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Travelling to or within Canada? The rules have changed. Here’s what you need to know –

Although some travel restrictions have been eased, travellers still must adhere to complex rules.

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Travelling abroad? Coming home might be more complicated than you think. (Kevin Lamarque/Reuters)

Passport? Check. Plane ticket? Check. What about your vaccination documents and COVID-19 test results? Thanks to the pandemic, returning home from a trip abroad now requires a lengthy checklist.

“You definitely have to be prepared and it’s not going to be the usual experience,” said Senka Dukovich of Toronto, who flew home from Croatia earlier this month. 

Even domestic travellers may face challenges when entering certain provinces. 

Here’s what you need to know about travelling to or within Canada, with the help of some Canadians who’ve already hit the road. 

Before you return to Canada

Although fully vaccinated Canadians can now skip quarantine when returning to Canada, they still face other requirements.

Dukovich, her husband Ted Read, and their five-year-old granddaughter Ksenija Callaghan, travelled to Croatia in June to visit family. They had a two-day stopover in Paris before their final flight back to Canada on July 7. 

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France requires travellers to show proof of a negative COVID-19 test upon arrival, but Dukovich and her husband got an exemption by showing proof of their COVID-19 vaccinations. Ksenija was also exempt because of her age.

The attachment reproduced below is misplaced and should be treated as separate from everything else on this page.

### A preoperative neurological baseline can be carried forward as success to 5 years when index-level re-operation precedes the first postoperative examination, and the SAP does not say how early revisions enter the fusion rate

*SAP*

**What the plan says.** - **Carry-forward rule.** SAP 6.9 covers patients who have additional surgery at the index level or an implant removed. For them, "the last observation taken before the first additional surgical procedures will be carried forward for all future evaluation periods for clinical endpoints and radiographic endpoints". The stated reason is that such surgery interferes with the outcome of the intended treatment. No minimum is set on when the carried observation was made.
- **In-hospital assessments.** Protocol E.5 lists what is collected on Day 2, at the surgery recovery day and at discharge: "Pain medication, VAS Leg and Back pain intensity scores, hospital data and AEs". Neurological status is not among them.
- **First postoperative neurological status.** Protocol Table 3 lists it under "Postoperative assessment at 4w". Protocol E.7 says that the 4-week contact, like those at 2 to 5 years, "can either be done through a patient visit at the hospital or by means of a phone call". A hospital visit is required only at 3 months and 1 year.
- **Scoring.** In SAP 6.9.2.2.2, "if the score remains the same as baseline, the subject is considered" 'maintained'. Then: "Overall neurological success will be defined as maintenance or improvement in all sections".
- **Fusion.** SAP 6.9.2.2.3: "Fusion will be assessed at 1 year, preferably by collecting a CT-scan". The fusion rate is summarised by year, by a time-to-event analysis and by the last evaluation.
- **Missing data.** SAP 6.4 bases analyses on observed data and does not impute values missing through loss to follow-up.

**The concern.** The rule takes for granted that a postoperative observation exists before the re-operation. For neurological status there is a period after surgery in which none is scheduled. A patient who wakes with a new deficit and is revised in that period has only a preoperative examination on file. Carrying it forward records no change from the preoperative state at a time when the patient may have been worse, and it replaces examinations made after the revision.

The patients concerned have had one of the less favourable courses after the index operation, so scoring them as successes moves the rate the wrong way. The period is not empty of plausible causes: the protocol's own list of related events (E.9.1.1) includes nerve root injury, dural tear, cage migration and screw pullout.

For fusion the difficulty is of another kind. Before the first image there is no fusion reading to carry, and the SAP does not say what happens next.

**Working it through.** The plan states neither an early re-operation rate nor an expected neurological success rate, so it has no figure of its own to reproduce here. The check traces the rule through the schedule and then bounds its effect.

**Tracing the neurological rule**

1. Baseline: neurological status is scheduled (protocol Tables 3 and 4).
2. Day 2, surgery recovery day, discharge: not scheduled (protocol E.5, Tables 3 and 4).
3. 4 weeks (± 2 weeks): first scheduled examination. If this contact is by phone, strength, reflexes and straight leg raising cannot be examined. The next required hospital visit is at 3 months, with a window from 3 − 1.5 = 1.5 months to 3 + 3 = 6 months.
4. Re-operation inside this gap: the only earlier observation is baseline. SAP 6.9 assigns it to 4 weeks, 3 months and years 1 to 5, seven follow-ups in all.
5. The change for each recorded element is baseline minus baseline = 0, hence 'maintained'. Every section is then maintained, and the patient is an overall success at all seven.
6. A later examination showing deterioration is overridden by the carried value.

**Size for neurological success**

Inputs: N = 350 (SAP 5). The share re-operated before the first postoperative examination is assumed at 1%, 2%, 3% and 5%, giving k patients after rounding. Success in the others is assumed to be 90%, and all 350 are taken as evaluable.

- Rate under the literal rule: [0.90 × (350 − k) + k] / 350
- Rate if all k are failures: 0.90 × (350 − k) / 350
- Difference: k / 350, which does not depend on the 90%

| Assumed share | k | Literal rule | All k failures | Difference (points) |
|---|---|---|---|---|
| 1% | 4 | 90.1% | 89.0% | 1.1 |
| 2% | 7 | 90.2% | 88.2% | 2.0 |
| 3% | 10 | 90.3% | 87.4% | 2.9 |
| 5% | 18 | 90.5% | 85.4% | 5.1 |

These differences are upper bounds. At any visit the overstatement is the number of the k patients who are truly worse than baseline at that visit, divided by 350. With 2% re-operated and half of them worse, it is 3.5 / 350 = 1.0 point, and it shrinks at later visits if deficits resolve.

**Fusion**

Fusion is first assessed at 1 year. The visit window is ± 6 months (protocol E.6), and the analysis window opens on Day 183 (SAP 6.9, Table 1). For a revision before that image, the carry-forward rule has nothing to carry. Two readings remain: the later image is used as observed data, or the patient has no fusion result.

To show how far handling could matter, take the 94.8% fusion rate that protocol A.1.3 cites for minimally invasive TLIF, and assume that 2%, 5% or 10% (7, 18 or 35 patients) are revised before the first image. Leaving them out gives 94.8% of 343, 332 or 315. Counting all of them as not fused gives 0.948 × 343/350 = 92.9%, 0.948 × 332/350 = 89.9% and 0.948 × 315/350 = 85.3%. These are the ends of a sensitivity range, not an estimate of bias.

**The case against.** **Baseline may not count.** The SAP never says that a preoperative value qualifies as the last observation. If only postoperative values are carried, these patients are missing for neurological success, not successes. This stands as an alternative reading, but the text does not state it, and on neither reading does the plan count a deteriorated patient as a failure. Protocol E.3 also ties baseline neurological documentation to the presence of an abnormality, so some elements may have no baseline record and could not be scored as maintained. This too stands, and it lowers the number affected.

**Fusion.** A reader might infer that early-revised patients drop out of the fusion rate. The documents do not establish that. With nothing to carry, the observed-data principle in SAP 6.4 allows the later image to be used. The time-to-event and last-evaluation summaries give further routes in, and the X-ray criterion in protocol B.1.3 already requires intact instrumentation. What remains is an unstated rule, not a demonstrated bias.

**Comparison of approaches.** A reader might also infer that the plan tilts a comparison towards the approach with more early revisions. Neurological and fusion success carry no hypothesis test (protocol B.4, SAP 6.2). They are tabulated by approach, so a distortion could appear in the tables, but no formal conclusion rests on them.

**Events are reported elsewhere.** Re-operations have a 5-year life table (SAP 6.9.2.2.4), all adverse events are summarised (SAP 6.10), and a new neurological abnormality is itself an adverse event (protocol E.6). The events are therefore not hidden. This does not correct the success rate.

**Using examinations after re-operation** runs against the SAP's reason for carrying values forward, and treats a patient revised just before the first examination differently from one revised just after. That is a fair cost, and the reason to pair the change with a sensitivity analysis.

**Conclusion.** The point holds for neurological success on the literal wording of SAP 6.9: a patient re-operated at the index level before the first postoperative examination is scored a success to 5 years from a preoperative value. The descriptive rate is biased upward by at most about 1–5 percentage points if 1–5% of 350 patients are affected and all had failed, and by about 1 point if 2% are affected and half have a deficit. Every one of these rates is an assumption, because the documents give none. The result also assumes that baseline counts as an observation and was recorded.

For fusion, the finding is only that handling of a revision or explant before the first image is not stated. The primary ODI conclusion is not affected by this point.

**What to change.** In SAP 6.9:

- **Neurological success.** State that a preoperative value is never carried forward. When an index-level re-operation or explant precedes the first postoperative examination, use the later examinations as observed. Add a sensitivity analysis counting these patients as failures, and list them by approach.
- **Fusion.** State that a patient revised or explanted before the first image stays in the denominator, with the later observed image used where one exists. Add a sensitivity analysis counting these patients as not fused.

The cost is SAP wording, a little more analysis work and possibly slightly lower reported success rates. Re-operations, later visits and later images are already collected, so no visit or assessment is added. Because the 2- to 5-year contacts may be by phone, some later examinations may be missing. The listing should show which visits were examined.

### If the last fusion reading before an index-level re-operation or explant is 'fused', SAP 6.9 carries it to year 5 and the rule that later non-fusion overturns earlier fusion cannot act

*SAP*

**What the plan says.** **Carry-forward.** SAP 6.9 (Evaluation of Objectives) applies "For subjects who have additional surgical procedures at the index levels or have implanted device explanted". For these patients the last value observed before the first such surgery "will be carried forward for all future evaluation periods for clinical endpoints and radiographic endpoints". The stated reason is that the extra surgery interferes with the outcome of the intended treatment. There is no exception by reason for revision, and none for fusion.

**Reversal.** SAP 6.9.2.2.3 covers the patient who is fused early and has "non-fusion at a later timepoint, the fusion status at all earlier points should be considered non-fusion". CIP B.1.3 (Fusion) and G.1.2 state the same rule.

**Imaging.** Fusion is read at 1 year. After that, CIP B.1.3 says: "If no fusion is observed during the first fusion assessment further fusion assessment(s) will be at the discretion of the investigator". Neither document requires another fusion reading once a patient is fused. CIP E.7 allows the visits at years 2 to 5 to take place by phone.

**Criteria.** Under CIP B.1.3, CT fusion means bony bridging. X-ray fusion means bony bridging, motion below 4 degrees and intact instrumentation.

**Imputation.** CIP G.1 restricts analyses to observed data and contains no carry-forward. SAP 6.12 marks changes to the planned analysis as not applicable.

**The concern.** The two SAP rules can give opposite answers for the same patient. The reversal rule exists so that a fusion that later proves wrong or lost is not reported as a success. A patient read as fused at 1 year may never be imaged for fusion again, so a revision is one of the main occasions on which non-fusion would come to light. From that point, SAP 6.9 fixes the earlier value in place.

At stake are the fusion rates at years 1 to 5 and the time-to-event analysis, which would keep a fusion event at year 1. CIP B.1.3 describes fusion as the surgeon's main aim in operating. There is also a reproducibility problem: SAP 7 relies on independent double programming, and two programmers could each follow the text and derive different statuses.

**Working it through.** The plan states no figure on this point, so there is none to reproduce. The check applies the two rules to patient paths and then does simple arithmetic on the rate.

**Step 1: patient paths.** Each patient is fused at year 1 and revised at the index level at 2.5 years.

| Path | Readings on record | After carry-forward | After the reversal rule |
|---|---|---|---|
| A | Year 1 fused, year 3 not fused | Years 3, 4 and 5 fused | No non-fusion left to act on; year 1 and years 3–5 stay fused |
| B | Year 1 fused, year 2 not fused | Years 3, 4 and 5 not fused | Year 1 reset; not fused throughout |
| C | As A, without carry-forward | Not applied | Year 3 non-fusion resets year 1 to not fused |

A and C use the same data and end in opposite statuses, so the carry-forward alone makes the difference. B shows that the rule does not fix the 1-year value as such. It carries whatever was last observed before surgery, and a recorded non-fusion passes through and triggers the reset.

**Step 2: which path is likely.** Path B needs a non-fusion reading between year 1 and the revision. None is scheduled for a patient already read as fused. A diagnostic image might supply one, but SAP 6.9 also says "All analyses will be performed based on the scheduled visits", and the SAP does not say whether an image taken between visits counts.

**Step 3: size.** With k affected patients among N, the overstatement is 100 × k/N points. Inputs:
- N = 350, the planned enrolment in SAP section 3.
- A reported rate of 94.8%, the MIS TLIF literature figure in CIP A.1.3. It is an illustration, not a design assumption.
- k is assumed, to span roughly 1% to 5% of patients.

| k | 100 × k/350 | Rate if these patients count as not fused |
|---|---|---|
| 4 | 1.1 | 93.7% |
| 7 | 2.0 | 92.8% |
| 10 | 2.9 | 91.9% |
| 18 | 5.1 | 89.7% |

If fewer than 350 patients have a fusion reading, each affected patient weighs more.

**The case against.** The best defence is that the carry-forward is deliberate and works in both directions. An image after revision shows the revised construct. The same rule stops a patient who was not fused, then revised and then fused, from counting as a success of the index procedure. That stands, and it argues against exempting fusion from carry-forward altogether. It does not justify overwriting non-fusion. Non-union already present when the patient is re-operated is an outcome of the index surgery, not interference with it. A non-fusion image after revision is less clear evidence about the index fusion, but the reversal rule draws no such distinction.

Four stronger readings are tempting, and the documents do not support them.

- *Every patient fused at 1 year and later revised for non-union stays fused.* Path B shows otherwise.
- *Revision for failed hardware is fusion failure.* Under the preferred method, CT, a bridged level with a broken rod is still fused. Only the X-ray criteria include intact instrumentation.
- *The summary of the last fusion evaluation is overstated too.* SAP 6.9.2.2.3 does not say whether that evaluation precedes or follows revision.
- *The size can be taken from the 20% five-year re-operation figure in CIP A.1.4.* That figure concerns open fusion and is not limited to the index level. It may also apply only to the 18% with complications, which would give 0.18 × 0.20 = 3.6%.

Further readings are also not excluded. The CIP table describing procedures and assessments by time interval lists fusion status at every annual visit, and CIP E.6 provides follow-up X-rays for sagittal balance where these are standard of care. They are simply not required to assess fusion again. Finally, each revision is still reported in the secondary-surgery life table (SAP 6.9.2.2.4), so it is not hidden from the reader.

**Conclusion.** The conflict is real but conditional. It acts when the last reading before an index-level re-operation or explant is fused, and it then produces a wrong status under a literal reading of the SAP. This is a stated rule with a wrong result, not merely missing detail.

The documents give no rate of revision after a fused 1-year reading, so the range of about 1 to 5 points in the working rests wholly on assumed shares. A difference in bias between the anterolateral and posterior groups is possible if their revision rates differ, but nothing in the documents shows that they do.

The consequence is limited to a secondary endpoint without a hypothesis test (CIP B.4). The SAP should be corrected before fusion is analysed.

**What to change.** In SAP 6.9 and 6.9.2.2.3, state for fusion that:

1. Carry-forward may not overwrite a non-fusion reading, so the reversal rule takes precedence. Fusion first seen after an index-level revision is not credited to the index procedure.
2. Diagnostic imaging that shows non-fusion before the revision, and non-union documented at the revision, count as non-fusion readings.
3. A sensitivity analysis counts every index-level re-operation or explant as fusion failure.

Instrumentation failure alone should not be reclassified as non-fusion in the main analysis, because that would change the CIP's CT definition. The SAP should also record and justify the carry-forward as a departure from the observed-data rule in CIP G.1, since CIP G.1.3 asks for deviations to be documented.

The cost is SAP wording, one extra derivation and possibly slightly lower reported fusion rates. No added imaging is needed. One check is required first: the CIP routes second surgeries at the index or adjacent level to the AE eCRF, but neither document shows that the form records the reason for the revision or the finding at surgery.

“Countries’ rules can change,” said Dukovich. “I did a lot of research to choose my flight path.”

The trio, however, still had to take COVID-19 tests in Paris before boarding their final flight home. 

Travellers to Canada — even those who are fully vaccinated — must provide proof of a negative COVID-19 PCR test taken within 72 hours of arrival. Air passengers need to take the test within 72 hours of the departure time of their final direct flight to Canada.

Dukovich was pleased to discover that — at the time — France provided free PCR tests.

“We got three COVID tests [for free] that would have cost at least $400,” she said. “No hassles, no waits, no appointment.”

senka dukovich her husband ted read and granddaughter ksenija callaghan

Senka Dukovich, her husband Ted Read and granddaughter Ksenija Callaghan, travelled to home to Toronto on July 7 following a trip to Croatia. (Submitted by Senka Dukovich)

However, Canadians departing France now won’t be so lucky; on July 7, the country stopped providing free tests to tourists outside the EU.

Travellers to Canada must submit their travel information to the federal government using the ArriveCAN app or by registering online within 72 hours before their arrival.

“You had to upload documentation for both your first and second dose,” said Dukovich who submitted the family’s application from a hotel room in Paris. “We just had our phone, so you can imagine, trying to do this on the little phone.”

On arrival

When travellers finish inputting their information, they’re emailed a receipt to show a Canadian border officer upon arrival, along with their COVID-19 test results and any vaccination documents.

On July 9, Shawn Plancke, a Canadian who lives in Barcelona, flew to Halifax with his wife and three children. He advises travellers to pack hard copies of their documents before departing for Canada. 

“I know this is going against society these days, but print it out,” he said. “I would not have wanted to be flipping through my phone [for documents].”

Both land and air travellers will be tested for COVID-19 upon arrival in Canada, or be given a home test kit. The federal government provides the tests for free and travellers can pre-register online to save time. 

For eligible, fully vaccinated travellers entering by air mode, you may now have the option to take a test kit and complete your arrival test at home. This will help expedite processing at airports. More Info: